Wednesday, 19 November 2014

A zap from the sun

Image by Fir0002/Flagstaffotos from Wikipedia
I've always loved the science of lightning, hence, for instance the piece I wrote for the Observer. At the time I mentioned a theory linking cosmic rays to lightning strikes as, surprisingly, we really don't know a lot about why lightning occurs. Now there's some brand new (published today) research that suggests the Sun may be playing a part in the generation of lightning strikes by temporarily ‘bending’ the Earth’s magnetic field and allowing the shower of energetic particles that makes up cosmic rays to enter the upper atmosphere.

According to the IOP, 'researchers at the University of Reading who have found that over a five year period the UK experienced around 50% more lightning strikes when the Earth’s magnetic field was skewed by the Sun’s own magnetic field. The Earth’s magnetic field usually functions as an in-built force-field to shield against a bombardment of particles from space, known as galactic cosmic rays, which have previously been found to prompt a chain-reaction of events in thunderclouds that trigger lightning bolts.'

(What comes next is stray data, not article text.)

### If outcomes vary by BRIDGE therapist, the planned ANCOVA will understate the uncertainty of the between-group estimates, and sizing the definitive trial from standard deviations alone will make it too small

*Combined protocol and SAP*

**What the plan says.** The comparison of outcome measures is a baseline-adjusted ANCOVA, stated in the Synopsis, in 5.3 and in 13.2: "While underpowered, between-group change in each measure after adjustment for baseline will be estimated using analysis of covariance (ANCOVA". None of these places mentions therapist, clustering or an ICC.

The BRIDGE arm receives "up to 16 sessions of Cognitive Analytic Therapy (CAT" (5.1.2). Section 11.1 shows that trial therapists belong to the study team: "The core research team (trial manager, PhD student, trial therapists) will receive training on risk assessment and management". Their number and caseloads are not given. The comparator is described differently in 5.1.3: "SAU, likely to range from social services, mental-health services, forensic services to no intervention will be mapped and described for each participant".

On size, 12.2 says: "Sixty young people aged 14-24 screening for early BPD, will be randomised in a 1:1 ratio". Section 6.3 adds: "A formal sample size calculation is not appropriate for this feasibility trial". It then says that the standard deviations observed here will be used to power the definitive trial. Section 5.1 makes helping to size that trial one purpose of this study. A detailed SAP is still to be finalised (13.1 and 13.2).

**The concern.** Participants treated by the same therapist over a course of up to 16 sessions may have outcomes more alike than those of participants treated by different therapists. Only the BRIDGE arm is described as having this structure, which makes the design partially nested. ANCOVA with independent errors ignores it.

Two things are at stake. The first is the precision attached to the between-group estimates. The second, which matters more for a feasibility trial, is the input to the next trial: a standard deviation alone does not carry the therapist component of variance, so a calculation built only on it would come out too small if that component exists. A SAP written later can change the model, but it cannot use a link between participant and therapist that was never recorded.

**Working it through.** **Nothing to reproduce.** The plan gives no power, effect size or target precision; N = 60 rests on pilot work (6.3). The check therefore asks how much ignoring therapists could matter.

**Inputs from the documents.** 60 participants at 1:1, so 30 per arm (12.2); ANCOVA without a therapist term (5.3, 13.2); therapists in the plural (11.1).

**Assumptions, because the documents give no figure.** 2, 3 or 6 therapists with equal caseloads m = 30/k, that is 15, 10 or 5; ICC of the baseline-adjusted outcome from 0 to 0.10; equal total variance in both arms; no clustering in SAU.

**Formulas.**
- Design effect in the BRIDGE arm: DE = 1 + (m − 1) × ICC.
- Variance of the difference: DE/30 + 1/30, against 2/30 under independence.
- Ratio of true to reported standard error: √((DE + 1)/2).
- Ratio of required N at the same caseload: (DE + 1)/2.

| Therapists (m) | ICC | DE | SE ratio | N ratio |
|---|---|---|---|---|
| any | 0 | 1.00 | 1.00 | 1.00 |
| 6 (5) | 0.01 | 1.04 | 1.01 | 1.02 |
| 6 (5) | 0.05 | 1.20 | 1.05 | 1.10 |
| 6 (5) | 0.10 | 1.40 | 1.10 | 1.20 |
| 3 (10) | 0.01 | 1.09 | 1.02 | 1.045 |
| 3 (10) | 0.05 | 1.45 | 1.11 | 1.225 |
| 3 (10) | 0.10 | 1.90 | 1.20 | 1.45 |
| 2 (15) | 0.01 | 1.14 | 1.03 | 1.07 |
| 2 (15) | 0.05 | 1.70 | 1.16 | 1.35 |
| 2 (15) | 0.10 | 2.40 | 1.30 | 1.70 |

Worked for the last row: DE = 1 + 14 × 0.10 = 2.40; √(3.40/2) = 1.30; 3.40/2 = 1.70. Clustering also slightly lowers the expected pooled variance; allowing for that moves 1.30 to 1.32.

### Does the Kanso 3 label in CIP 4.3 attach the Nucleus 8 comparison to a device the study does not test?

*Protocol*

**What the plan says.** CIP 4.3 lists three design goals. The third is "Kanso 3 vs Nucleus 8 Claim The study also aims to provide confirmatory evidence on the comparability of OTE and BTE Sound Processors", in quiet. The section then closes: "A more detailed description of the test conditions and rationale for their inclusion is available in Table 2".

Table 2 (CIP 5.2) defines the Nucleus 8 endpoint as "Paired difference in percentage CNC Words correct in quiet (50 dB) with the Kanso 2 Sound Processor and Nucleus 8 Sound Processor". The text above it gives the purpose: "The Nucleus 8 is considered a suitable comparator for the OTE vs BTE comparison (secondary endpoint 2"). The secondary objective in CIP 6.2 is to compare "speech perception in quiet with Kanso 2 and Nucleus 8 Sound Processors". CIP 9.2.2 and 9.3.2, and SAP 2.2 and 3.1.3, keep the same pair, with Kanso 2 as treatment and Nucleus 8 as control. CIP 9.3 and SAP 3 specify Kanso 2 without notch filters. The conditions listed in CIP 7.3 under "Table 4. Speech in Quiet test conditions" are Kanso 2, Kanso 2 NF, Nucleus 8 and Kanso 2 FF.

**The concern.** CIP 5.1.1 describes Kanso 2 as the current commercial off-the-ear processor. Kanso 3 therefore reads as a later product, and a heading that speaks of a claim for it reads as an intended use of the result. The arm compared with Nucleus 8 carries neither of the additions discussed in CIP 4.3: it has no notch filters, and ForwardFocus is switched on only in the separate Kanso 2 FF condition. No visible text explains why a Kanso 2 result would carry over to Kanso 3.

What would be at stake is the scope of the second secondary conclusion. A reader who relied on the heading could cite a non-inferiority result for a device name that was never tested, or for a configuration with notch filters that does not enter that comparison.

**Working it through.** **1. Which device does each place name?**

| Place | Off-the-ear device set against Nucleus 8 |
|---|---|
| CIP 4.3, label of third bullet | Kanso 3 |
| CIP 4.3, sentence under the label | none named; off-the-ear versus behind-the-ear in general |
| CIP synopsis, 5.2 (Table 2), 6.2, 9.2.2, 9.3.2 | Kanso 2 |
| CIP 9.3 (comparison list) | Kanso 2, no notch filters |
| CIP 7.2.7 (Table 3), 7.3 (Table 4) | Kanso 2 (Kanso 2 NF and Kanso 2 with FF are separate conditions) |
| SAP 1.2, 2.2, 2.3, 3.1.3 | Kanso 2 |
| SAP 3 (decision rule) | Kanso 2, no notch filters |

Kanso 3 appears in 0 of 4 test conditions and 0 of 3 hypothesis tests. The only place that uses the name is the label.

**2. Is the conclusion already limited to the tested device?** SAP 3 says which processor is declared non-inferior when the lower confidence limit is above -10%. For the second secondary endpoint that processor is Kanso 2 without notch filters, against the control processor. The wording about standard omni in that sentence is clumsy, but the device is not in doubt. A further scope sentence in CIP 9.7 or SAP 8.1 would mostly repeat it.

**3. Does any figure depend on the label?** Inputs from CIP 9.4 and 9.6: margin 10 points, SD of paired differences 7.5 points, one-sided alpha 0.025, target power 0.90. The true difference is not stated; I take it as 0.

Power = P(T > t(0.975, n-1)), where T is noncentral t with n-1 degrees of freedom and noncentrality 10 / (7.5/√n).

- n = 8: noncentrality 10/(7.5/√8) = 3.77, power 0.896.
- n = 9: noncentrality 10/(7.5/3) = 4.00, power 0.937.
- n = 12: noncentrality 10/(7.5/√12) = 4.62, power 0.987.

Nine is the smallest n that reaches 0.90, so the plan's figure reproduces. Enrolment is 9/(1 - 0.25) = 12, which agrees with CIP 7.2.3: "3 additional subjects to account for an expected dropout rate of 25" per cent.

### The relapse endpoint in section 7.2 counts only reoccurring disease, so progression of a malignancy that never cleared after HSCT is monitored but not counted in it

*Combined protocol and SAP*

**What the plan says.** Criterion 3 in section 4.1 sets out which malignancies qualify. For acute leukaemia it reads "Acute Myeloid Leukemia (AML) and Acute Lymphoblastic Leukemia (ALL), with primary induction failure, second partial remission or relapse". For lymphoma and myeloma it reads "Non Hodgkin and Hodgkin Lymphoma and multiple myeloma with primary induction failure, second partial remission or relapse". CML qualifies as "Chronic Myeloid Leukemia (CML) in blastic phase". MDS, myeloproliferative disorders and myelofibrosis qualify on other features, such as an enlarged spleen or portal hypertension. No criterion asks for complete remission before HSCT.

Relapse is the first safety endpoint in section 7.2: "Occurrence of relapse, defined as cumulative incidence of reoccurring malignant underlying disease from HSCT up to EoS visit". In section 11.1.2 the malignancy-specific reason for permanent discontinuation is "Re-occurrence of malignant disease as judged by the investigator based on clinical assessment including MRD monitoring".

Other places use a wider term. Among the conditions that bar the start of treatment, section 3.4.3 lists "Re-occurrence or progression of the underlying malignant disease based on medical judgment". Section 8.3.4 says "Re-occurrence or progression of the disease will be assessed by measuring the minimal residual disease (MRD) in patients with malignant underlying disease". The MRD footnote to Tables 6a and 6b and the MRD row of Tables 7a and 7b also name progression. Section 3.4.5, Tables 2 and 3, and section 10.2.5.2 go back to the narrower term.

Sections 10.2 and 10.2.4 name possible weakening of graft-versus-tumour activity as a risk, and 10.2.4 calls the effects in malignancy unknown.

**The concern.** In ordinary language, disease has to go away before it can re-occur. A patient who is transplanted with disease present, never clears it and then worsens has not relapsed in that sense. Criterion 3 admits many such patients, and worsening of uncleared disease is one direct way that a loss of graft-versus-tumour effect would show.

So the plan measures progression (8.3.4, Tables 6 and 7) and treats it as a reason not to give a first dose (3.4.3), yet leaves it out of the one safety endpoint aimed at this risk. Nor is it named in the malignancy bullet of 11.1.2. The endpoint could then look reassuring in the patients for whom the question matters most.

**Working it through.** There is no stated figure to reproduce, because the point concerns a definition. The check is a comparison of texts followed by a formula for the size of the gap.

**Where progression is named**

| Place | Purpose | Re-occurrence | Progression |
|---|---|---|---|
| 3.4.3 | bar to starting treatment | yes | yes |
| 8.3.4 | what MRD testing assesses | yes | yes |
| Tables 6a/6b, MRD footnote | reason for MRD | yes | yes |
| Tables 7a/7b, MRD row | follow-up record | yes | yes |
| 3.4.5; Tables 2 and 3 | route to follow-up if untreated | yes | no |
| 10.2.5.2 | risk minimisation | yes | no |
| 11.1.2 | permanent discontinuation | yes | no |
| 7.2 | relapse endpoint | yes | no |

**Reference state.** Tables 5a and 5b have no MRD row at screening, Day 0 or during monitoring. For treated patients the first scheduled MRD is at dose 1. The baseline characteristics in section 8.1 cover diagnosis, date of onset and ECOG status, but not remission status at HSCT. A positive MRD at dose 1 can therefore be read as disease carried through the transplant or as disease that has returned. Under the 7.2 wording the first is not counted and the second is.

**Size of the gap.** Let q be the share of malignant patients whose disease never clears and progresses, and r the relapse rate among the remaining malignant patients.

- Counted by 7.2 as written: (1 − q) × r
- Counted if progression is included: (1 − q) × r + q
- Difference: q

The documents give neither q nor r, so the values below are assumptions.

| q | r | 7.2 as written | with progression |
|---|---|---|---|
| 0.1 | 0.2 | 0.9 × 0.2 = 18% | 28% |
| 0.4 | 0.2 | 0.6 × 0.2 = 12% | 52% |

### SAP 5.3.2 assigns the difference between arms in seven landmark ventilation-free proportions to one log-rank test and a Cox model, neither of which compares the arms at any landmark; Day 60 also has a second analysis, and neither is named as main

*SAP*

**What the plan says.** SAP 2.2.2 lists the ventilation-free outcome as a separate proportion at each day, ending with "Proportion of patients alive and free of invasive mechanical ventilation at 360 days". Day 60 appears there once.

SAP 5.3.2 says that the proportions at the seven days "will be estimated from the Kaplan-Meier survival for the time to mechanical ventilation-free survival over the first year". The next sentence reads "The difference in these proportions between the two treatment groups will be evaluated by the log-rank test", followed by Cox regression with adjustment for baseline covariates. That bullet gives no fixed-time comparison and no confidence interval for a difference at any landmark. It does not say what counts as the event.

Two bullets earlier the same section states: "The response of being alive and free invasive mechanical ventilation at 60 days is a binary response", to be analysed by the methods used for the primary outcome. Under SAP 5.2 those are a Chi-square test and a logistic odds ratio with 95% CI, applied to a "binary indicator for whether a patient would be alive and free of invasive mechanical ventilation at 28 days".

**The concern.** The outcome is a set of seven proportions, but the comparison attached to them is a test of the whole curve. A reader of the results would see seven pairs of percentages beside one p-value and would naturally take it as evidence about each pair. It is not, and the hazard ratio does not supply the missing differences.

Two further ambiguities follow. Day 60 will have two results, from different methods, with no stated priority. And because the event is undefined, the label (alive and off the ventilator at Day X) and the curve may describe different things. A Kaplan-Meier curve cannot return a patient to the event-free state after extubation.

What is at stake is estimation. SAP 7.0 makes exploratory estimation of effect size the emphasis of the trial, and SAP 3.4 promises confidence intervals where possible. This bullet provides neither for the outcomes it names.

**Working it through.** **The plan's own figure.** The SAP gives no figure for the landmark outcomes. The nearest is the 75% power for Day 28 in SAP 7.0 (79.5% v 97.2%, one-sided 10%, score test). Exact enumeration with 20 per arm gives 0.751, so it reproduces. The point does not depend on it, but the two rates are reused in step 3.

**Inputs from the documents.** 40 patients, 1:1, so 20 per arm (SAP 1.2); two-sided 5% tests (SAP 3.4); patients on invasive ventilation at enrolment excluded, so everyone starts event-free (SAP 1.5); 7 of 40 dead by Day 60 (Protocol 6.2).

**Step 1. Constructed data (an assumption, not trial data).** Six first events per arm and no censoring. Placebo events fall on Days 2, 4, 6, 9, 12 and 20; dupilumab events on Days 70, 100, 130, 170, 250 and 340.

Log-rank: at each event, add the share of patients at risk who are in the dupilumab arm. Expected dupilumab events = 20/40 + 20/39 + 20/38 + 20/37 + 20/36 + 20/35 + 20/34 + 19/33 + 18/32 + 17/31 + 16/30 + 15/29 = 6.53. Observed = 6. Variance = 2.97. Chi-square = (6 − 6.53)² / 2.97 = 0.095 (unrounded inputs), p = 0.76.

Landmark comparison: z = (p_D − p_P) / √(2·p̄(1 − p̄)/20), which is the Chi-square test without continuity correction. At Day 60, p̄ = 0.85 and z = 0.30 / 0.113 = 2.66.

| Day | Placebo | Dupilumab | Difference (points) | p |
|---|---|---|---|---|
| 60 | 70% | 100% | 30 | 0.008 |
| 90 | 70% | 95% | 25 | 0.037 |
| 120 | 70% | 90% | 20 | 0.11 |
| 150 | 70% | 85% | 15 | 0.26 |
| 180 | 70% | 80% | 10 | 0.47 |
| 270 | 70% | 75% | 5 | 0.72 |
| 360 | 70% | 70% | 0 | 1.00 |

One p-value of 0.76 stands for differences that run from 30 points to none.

Lead author of the research Dr Matt Owens said: 'We’ve discovered that the Sun’s powerful magnetic field is having a big influence on UK lightning rates. The Sun’s magnetic field is like a bar magnet, so as the Sun rotates its magnetic field alternately points toward and away from the Earth, pulling the Earth’s own magnetic field one way and then another.'

In their study, the researchers used satellite and Met Office data to show that between 2001 and 2006, the UK experienced a 50% increase in thunderstorms when the heliospheric magnetic field pointed towards the Sun and away from Earth. This change of direction can skew the Earth’s own magnetic field and the researchers believe that this could expose some regions of the upper atmosphere to more cosmic rays.

'From our results, we propose that galactic cosmic rays are channelled to different locations around the globe, which can trigger lightning in already charged-up thunderclouds. The changes to our magnetic field could also make thunderstorms more likely by acting like an extra battery in the atmospheric electric circuit, helping to further "charge up" clouds,' Dr Owens continued. The results build on a previous study which found an unexpected link between energetic particles from the Sun and lightning rates on Earth.

'Scientists have been reliably predicting the solar magnetic field polarity since the 1970s by watching the surface of the Sun. We just never knew it had any implications on the weather on Earth. We now plan to combine regular weather forecasts, which predict when and where thunderclouds will form, with solar magnetic field predictions. This means a reliable lightning forecast could now be a genuine possibility.'

This paper can be downloaded from the IOP here.

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